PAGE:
Always keep your distance from the headlights. Your ability to detect threats may be negatively impacted if you drive beyond the headlight's range (overdriving the headlights).


Clean and well-adjusted headlights are a must. Unclean or incorrectly set headlights may reduce luminance by up to 50%.


Other lights — Identification lights, marker lights, reflectors, clearance lights, and taillights must all be clean and functional.


Turn signals — At night, it is even more crucial to communicate your desire to turn or change lanes. It could be difficult for other motorists to see your car and discern your intentions. The only method to convey this information could be via turn signals.


Windshield and mirrors — At night, having a clear windshield and mirrors is crucial. Glare may be produced by bright lights striking dirt on a windshield or mirror. Driving into a sunrise or sunset might be problematic if there is dirt on the windshield.

Truck Night Driving Procedures


Preparing to drive at night — When it comes to safety, being ready to drive at night may make a big difference. A prepared driver may concentrate on the job at hand without having to worry about things like route planning or whether the car's headlights are functioning properly.


Get yourself ready — Ensure that you are well-rested and awake. The symptoms of weariness may be amplified by the darkness, making nighttime driving more hazardous. Make sure your eyeglasses are clean and free of scuffs if you use them. Scratches may intensify glare, impairing your vision. At night, never wear sunglasses.


Plan your route — Map out your itinerary and have a destination in mind. Understand where construction zones are situated and where you may need to access or leave a route. Be aware of the locations of rest areas. If you are acquainted with your route, keep an eye out for any risks.


Get your vehicle ready — Give it a thorough pre-trip check. Pay close attention to the lights, reflectors, and windshield while doing this examination. When necessary, clean and replace. When driving at night —Driving at night differs from driving during the day in that there are additional considerations to make.


  • Avoid blinding others — Headlight glare from your car might be dangerous for cars who are approaching you. When your car's lights show in other people's rearview mirrors, they might annoy others who are traveling in the same direction as you. If you're using highlights, turn them down before they cause glare for other people. Within at least 500 feet of an approaching or leading vehicle, you must lower your lights.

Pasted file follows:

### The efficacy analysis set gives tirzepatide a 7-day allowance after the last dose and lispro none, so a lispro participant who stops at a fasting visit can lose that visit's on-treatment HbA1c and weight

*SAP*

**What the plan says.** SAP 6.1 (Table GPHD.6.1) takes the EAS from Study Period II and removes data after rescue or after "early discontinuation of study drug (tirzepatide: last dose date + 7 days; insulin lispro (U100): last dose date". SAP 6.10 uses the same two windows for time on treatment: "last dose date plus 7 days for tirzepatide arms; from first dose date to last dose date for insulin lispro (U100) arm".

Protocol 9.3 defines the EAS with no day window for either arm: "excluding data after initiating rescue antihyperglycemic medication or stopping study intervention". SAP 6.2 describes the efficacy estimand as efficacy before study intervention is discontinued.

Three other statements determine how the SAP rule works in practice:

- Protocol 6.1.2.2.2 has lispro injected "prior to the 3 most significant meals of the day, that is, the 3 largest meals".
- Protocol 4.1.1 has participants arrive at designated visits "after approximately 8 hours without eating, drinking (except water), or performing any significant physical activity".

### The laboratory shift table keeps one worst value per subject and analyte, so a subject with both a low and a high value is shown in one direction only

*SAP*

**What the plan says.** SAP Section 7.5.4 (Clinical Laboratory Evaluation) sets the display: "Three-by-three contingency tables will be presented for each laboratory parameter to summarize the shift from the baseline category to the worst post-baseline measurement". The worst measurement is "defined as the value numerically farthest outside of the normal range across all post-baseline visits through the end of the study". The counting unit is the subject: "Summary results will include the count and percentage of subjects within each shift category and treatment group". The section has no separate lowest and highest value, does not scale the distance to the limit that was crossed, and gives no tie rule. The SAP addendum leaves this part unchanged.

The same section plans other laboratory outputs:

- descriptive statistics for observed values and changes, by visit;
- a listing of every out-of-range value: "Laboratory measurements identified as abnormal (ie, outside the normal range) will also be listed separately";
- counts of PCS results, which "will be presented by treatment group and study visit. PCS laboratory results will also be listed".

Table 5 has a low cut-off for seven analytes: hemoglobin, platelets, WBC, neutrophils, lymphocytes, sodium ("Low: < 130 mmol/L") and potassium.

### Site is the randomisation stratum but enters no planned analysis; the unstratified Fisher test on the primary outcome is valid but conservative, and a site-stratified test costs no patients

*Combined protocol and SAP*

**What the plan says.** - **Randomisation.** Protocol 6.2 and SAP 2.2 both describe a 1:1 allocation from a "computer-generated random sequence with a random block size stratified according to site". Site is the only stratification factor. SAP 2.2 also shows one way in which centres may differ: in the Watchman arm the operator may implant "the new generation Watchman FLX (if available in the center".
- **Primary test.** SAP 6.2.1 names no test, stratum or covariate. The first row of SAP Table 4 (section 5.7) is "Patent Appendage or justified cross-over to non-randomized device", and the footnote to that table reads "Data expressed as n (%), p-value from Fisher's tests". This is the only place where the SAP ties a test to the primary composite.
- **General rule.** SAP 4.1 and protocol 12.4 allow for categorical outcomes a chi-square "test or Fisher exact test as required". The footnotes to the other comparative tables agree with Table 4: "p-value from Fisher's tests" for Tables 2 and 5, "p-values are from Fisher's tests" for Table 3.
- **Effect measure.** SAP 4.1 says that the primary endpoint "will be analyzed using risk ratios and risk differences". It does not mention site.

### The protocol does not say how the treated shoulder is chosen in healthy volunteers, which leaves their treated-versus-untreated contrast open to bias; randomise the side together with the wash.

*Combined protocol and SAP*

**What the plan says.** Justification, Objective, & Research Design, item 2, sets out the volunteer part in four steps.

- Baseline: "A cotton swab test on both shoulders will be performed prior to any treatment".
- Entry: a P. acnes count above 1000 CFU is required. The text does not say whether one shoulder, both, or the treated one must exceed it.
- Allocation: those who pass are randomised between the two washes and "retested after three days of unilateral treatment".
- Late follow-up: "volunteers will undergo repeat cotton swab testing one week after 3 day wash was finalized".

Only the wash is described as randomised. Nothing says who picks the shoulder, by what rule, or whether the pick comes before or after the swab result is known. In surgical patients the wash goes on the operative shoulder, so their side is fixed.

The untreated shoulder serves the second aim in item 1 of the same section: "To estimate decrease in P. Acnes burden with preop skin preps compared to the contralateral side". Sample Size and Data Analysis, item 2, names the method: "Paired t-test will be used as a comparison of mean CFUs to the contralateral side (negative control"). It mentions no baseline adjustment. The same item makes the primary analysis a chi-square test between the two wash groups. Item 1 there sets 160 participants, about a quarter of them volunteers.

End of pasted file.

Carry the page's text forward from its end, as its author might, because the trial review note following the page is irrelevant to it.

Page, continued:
• Don’t blind yourself — Avoid being blinded by looking straight at an approaching vehicle's lights. Take a little rightward glance.

  • Adjust basic driving techniques — This entails altering your communication and space and speed management strategies.

  • Maximize visibility — When safe and permitted, use high lights. Remember that within 500 feet of an approaching vehicle, high-beam headlights should be muted. Adjust the instrument lights' brightness while turning off the dome light of the car. It is now simpler to see outside the car. Don't forget to check your mirrors, too. This increases visibility while minimizing eye strain by preventing prolonged periods of looking at one spot.


Communication — At night, just your car's lights and horns may be heard. At night, it's more important to indicate your intentions. Signal all slowdowns, stops, and changes in direction a little sooner than you would during the day. Avoid using lights to blind people as a signal. Keep the horn to a minimum.


Speed and space — At night, extend the following distance by at least a second. You'll have more time and space to identify dangers and respond to them as a result.


Drive within the range of the headlights, as this chapter has already said. Headlight overuse may negatively impact vision and your ability to stop for dangers.


Headlights that beam straight ahead (off the road) when rounding a curve reduce visibility. Curves are best handled by lowering vehicle speed.




You have learned about the unique difficulties of nighttime driving in this chapter. This covers the elements that raise the risk of nighttime driving as well as the steps that must be taken to make a drive at night safely.

bottom of page